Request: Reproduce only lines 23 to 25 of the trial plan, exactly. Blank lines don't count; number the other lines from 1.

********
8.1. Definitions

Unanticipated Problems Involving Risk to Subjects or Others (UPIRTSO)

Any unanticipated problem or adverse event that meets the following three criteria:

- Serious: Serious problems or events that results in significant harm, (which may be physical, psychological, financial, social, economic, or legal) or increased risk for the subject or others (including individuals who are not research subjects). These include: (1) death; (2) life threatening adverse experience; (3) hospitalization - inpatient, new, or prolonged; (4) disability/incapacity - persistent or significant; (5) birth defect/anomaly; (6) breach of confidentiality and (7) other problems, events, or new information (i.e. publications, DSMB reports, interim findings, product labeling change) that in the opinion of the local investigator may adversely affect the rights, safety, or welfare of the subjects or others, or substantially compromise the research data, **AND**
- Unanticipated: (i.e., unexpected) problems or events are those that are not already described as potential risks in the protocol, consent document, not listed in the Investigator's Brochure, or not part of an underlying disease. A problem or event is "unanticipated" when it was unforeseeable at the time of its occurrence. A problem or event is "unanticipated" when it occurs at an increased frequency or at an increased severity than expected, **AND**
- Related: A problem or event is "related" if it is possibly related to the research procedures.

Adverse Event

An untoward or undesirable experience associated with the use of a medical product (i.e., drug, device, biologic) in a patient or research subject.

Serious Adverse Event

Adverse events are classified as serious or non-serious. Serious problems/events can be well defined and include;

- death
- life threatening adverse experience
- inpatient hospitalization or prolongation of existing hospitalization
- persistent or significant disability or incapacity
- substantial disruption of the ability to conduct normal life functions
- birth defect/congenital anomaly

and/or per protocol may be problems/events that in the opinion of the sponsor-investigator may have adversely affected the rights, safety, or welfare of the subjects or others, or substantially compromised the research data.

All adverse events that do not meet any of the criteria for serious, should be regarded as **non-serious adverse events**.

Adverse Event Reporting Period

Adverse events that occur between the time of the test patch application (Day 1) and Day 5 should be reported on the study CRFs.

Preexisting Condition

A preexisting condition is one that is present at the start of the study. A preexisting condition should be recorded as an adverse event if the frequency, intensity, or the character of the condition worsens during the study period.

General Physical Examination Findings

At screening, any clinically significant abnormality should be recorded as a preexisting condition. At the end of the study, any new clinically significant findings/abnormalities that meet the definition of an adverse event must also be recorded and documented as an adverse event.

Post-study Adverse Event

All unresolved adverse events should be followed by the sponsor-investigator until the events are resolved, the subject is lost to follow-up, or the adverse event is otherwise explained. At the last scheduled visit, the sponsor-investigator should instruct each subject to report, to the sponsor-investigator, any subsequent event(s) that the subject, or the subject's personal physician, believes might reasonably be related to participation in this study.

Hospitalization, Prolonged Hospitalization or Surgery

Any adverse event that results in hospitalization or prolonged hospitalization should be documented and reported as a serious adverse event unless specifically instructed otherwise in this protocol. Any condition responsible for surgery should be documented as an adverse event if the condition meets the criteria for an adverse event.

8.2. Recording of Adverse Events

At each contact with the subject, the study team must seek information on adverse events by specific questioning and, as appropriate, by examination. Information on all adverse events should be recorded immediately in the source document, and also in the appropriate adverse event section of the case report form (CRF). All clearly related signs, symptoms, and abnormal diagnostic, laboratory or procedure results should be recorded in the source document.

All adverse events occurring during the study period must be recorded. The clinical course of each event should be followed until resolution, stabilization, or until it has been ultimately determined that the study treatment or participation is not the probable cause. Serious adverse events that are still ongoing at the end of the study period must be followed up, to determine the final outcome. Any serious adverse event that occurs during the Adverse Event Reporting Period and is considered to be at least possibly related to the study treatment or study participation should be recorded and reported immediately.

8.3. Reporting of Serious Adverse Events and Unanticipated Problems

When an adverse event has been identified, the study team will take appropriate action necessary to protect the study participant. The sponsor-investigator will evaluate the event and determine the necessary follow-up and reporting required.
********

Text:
General Physical Examination Findings

At screening, any clinically significant abnormality should be recorded as a preexisting condition. At the end of the study, any new clinically significant findings/abnormalities that meet the definition of an adverse event must also be recorded and documented as an adverse event.

Post-study Adverse Event